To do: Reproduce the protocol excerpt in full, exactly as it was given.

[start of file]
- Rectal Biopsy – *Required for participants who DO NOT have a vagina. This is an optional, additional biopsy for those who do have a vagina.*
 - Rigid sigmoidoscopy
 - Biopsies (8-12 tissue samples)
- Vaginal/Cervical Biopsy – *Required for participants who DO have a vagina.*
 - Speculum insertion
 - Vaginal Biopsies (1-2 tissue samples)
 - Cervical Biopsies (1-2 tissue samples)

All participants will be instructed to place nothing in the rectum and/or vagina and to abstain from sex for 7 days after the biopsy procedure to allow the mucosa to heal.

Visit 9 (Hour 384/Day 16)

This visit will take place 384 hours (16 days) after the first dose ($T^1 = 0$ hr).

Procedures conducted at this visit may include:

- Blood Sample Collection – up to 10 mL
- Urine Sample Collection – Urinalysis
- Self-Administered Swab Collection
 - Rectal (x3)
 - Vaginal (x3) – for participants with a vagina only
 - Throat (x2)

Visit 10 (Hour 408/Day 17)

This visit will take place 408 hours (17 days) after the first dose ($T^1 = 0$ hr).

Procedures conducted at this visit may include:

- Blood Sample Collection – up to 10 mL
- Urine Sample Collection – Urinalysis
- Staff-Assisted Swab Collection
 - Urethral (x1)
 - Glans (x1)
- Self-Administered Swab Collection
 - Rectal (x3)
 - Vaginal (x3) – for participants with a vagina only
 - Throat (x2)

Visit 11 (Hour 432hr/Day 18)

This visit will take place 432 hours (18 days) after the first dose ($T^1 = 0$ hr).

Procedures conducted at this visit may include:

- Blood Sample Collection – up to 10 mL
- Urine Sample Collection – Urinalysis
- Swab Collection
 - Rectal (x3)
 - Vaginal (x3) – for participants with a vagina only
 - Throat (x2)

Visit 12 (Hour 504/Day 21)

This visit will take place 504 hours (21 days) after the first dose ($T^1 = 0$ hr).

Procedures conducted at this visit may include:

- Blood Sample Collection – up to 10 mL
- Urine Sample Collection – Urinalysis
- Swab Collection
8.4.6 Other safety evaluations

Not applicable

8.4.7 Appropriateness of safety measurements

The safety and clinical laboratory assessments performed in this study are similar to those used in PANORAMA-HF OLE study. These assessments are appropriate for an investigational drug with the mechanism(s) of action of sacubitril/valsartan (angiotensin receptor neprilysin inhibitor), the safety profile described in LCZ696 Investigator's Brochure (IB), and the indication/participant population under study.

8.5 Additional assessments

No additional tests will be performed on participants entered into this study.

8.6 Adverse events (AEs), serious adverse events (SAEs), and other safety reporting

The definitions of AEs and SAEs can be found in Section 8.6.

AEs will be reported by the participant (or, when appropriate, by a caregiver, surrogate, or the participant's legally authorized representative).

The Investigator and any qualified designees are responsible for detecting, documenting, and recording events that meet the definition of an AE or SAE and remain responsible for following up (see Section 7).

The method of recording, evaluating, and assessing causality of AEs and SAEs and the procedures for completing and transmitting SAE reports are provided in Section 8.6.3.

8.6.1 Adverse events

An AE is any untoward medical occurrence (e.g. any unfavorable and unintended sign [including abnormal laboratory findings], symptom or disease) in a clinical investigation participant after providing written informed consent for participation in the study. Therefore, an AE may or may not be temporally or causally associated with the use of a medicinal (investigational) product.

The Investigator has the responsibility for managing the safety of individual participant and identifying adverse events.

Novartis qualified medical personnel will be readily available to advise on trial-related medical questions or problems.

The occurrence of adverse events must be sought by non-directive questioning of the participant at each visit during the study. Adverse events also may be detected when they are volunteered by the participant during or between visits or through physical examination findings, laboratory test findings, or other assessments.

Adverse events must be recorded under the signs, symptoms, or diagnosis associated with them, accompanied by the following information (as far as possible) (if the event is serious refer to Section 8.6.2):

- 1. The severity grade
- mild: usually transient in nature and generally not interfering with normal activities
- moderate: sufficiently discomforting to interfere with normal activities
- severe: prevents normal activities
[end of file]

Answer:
- Rectal Biopsy – *Required for participants who DO NOT have a vagina. This is an optional, additional biopsy for those who do have a vagina.*
 - Rigid sigmoidoscopy
 - Biopsies (8-12 tissue samples)
- Vaginal/Cervical Biopsy – *Required for participants who DO have a vagina.*
 - Speculum insertion
 - Vaginal Biopsies (1-2 tissue samples)
 - Cervical Biopsies (1-2 tissue samples)

All participants will be instructed to place nothing in the rectum and/or vagina and to abstain from sex for 7 days after the biopsy procedure to allow the mucosa to heal.

Visit 9 (Hour 384/Day 16)

This visit will take place 384 hours (16 days) after the first dose ($T^1 = 0$ hr).

Procedures conducted at this visit may include:

- Blood Sample Collection – up to 10 mL
- Urine Sample Collection – Urinalysis
- Self-Administered Swab Collection
 - Rectal (x3)
 - Vaginal (x3) – for participants with a vagina only
 - Throat (x2)

Visit 10 (Hour 408/Day 17)

This visit will take place 408 hours (17 days) after the first dose ($T^1 = 0$ hr).

Procedures conducted at this visit may include:

- Blood Sample Collection – up to 10 mL
- Urine Sample Collection – Urinalysis
- Staff-Assisted Swab Collection
 - Urethral (x1)
 - Glans (x1)
- Self-Administered Swab Collection
 - Rectal (x3)
 - Vaginal (x3) – for participants with a vagina only
 - Throat (x2)

Visit 11 (Hour 432hr/Day 18)

This visit will take place 432 hours (18 days) after the first dose ($T^1 = 0$ hr).

Procedures conducted at this visit may include:

- Blood Sample Collection – up to 10 mL
- Urine Sample Collection – Urinalysis
- Swab Collection
 - Rectal (x3)
 - Vaginal (x3) – for participants with a vagina only
 - Throat (x2)

Visit 12 (Hour 504/Day 21)

This visit will take place 504 hours (21 days) after the first dose ($T^1 = 0$ hr).

Procedures conducted at this visit may include:

- Blood Sample Collection – up to 10 mL
- Urine Sample Collection – Urinalysis
- Swab Collection
8.4.6 Other safety evaluations

Not applicable

8.4.7 Appropriateness of safety measurements

The safety and clinical laboratory assessments performed in this study are similar to those used in PANORAMA-HF OLE study. These assessments are appropriate for an investigational drug with the mechanism(s) of action of sacubitril/valsartan (angiotensin receptor neprilysin inhibitor), the safety profile described in LCZ696 Investigator's Brochure (IB), and the indication/participant population under study.

8.5 Additional assessments

No additional tests will be performed on participants entered into this study.

8.6 Adverse events (AEs), serious adverse events (SAEs), and other safety reporting

The definitions of AEs and SAEs can be found in Section 8.6.

AEs will be reported by the participant (or, when appropriate, by a caregiver, surrogate, or the participant's legally authorized representative).

The Investigator and any qualified designees are responsible for detecting, documenting, and recording events that meet the definition of an AE or SAE and remain responsible for following up (see Section 7).

The method of recording, evaluating, and assessing causality of AEs and SAEs and the procedures for completing and transmitting SAE reports are provided in Section 8.6.3.

8.6.1 Adverse events

An AE is any untoward medical occurrence (e.g. any unfavorable and unintended sign [including abnormal laboratory findings], symptom or disease) in a clinical investigation participant after providing written informed consent for participation in the study. Therefore, an AE may or may not be temporally or causally associated with the use of a medicinal (investigational) product.

The Investigator has the responsibility for managing the safety of individual participant and identifying adverse events.

Novartis qualified medical personnel will be readily available to advise on trial-related medical questions or problems.

The occurrence of adverse events must be sought by non-directive questioning of the participant at each visit during the study. Adverse events also may be detected when they are volunteered by the participant during or between visits or through physical examination findings, laboratory test findings, or other assessments.

Adverse events must be recorded under the signs, symptoms, or diagnosis associated with them, accompanied by the following information (as far as possible) (if the event is serious refer to Section 8.6.2):

- 1. The severity grade
- mild: usually transient in nature and generally not interfering with normal activities
- moderate: sufficiently discomforting to interfere with normal activities
- severe: prevents normal activities